The purpose of the current study was to provide insight into autobiographical memories (ABMs) of trust in patients with BPD compared to non-clinical controls. To our knowledge, our study is the first to provide information about ABMs of trust in patients with BPD.
The main result suggests that patients with BPD, when remembering trust, mainly recall memories in which their trust was failed by family members or romantic partners. Interestingly, they also recalled memories where they themselves failed to trust their family members. This result corresponds with findings on self-reported difficulties in trusting close others by patients with BPD .
The main focus of the current study was to analyze content of trust memories of patients with BPD and non-clinical control participants. To provide a comprehensive picture of such memories, we additionally reported frequencies of named trust objects (e.g. emotional reliability) and interaction partners as well as emotional valence, specificity and perceived relevance of trust memories.
The first aim of our study was to provide insight into what and about whom patients with BPD and non-clinical controls trusted. Current results suggest that especially trust into a person’s emotional reliability (30.1%) followed by trust into a person’s dependability (21.9%) and competency (24.0%) were the major trust objects named. Similarly, competency (14.4), dependability (16.6), and emotional reliability (14.4) were also the most frequently named categories in trust situations in which individuals did not show trust (situation 2). Participants of both groups reported most often to trust friends (27.6%) and romantic partners (20.3%). Besides this, they reported most often friends (20.0%), family (18.9%), acquaintances (15.5%) and romantic partners (14.4%) in situations in which they could have trusted but did not (situation 2). Emotional factors like empathetic listening and practical aspects like trusting into each other’s competencies make trust one of the most important factors for beneficial human relationships.
Our second aim was to examine differences in trust objects and interaction partners between patients with BPD and non-clinical controls. Patients with BPD did not report memories of trust into a person’s benevolence at all, while non-clinical controls did. This difference was significant.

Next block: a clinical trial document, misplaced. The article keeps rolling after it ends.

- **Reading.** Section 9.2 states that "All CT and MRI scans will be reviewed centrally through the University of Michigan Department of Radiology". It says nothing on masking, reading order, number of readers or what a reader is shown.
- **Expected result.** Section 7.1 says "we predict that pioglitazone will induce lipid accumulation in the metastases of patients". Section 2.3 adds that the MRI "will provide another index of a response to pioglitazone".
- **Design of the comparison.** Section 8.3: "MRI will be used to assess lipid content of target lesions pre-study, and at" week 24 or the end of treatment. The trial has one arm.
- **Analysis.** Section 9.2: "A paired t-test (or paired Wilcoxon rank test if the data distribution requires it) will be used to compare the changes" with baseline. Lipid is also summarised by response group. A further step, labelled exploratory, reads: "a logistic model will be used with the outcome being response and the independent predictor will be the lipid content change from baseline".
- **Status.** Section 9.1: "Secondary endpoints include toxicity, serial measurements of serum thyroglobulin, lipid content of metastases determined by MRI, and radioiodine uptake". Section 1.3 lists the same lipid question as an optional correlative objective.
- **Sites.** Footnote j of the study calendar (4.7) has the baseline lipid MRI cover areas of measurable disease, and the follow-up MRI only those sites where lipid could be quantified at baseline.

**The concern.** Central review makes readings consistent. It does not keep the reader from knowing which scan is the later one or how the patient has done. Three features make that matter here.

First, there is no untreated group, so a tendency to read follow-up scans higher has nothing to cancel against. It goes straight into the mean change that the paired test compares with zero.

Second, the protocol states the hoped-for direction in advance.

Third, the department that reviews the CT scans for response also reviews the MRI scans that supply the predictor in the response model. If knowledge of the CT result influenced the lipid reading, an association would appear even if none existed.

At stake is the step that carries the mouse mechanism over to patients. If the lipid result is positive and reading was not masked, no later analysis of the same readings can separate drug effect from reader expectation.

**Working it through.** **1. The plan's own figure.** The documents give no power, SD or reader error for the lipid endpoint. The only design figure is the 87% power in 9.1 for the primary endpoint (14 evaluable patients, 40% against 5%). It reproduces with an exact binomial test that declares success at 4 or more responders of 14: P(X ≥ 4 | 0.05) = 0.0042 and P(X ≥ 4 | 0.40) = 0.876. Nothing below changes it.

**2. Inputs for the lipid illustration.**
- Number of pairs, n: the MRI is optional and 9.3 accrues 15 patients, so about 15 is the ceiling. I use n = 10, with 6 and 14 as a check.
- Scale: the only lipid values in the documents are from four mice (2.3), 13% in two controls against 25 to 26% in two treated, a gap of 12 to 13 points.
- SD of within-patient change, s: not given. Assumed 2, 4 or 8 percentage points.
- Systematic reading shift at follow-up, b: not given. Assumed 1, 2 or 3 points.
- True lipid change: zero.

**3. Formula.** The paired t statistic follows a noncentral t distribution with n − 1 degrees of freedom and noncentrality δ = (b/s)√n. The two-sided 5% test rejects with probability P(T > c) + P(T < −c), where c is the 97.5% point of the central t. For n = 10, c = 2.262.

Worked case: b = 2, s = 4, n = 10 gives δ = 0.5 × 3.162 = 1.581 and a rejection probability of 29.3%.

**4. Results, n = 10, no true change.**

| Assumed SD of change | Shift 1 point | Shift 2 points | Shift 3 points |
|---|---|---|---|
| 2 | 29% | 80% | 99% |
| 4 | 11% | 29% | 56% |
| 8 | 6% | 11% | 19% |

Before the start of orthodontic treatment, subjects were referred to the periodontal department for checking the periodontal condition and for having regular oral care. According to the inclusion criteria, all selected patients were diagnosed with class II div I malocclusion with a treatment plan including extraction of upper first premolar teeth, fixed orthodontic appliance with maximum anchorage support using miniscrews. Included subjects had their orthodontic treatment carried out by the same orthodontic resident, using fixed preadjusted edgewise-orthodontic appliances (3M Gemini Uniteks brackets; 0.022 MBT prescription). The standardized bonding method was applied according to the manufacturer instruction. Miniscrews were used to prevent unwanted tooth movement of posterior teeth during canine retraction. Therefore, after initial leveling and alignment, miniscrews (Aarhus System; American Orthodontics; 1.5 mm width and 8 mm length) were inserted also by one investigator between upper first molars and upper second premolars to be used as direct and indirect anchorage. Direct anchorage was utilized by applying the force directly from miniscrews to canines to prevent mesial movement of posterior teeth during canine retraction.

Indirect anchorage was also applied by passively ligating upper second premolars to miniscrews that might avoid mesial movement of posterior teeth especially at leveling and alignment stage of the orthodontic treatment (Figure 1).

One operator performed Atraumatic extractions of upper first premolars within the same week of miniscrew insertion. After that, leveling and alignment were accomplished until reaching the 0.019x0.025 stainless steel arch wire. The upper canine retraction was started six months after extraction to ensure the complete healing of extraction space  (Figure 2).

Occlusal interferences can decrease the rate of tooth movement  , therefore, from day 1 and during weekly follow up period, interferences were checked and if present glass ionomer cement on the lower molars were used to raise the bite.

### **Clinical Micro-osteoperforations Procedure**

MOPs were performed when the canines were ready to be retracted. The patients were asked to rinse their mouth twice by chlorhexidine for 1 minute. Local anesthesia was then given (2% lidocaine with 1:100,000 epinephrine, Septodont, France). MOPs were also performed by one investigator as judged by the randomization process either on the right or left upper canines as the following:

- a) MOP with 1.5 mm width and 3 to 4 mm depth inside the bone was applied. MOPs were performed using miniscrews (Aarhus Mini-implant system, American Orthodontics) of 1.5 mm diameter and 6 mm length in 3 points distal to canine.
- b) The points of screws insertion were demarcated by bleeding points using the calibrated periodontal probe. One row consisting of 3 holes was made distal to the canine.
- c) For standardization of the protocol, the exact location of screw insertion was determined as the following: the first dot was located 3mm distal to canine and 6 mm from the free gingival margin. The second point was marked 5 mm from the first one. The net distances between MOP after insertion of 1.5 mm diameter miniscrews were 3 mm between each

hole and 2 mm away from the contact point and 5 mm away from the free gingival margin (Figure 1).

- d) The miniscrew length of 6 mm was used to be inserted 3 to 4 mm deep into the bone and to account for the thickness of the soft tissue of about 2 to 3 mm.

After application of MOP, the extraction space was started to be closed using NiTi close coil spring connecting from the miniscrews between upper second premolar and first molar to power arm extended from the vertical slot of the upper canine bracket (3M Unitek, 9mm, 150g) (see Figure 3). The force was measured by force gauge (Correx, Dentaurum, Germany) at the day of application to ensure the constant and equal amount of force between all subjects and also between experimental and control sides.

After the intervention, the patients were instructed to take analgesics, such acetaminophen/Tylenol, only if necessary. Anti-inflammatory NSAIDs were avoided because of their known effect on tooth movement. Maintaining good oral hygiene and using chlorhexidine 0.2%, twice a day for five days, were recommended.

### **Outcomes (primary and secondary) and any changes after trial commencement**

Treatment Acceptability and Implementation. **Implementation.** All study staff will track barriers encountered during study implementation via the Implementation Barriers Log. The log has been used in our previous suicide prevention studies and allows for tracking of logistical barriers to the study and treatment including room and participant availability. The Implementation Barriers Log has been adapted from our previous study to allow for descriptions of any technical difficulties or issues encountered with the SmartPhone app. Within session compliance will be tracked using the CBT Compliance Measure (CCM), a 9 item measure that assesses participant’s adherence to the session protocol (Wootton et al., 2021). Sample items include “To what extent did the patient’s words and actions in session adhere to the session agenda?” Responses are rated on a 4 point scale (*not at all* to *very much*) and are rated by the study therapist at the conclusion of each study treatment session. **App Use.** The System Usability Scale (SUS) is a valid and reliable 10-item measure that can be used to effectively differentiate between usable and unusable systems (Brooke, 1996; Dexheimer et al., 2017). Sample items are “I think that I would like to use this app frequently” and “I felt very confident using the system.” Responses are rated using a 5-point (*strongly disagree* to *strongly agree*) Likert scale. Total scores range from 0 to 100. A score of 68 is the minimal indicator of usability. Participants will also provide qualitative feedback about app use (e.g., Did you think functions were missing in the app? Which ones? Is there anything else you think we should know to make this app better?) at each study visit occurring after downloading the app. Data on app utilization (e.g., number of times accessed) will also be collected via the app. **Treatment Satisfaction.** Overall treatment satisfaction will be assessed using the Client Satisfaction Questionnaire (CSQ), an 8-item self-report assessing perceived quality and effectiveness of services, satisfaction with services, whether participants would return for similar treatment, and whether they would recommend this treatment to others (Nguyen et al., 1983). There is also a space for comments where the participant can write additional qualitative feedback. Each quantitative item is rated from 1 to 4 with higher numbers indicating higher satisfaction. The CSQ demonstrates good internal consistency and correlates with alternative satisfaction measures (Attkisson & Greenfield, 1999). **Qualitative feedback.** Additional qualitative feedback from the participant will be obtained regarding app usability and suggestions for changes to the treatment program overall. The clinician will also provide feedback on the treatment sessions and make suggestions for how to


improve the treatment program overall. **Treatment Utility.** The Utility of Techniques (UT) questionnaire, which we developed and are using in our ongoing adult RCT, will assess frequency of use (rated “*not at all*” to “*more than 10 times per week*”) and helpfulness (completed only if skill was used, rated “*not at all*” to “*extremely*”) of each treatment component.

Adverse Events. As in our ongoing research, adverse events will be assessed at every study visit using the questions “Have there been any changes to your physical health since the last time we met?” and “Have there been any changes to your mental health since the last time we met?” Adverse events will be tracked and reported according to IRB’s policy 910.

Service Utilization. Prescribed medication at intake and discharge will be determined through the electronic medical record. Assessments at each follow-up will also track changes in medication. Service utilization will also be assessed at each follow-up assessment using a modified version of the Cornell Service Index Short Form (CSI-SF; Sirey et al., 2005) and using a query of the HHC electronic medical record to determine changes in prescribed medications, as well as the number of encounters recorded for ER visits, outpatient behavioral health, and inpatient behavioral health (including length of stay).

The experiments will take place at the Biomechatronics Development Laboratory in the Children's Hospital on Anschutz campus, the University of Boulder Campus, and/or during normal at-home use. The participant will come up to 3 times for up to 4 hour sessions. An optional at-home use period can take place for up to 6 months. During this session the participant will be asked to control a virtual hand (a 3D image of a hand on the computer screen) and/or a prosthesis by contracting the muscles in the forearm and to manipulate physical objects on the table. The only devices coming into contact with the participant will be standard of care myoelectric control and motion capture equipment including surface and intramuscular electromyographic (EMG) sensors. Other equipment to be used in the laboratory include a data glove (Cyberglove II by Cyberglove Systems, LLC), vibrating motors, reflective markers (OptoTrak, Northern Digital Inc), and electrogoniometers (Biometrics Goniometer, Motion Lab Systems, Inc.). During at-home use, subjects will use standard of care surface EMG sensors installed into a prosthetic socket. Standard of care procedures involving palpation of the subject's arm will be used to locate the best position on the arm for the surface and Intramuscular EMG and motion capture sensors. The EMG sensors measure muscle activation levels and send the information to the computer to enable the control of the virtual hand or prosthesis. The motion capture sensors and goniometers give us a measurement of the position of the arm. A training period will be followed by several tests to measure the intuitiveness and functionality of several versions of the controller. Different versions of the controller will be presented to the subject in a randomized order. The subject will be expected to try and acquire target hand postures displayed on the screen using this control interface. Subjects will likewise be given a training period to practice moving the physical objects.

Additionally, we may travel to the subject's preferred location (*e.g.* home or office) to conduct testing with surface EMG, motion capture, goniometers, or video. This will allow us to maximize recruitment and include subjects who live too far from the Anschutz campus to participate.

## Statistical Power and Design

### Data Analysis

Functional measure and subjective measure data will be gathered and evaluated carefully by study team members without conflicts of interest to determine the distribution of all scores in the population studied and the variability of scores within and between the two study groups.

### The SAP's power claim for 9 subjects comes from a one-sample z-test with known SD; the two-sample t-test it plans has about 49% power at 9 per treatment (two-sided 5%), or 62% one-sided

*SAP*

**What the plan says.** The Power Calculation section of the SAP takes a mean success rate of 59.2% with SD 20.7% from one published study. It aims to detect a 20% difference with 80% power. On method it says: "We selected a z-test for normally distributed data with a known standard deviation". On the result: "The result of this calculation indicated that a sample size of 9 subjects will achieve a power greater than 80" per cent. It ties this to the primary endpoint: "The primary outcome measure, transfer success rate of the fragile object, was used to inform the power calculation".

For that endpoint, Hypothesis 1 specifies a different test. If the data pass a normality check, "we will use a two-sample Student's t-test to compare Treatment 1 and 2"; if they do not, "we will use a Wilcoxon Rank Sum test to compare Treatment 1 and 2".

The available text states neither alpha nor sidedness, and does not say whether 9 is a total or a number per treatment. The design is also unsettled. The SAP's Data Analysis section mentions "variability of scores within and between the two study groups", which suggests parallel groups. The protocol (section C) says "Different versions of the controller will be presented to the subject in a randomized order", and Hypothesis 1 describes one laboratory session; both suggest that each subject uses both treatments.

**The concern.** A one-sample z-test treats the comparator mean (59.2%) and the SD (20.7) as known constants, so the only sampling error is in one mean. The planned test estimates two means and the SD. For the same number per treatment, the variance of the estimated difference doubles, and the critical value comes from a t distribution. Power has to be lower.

Interestingly, in both groups, participants’ trust into a person’s benevolence was always related to unknown interaction partners. One explanation for this might be that benevolence (the entrusted interaction partner does not want to harm the trusting person’s emotional and physical well-being) is something that is usually expected as given in relationships with close others, while in interactions with unknown people one does not have any information about the entrusted person’s intentions. Patients with BPD do not seem to expect the benevolence of close others as given, however.
Patients with BPD showed a pattern to remember family members and romantic partners as interaction partners more often than non-clinical controls, while non-clinical controls remembered friends and strangers more often than patients with BPD. These differences were significant. In fact, patients with BPD did not remember any situation at all in which strangers were their interaction partners, which corresponds with the above described result on trust into someone’s benevolence. The result that patients with BPD remembered mostly situations with family members and romantic partners corresponds with the results from a study about memories of rejection . In a linguistic analysis of ABMs of rejection, patients with BPD remembered rejection by family members significantly more often than patients with MDD and healthy controls. Besides this, in our study patients with BPD indicated significantly more often than non-clinical controls that their trust was failed. This result corresponds with results from Guruprasad and Bohla  who found that participants described mostly situations that started with hope and optimism and ended with a failure of those positive expectations.
In the current study, an illustrative example of such a situation from a patient with BPD was:
“My car was broken and standing in front of my house. I had to go to the hospital and could not take care of it, so my dad promised to me to bring it to the garage. When I returned from the hospital, the car was still standing in the same place and my father obviously again did not stick to his word.”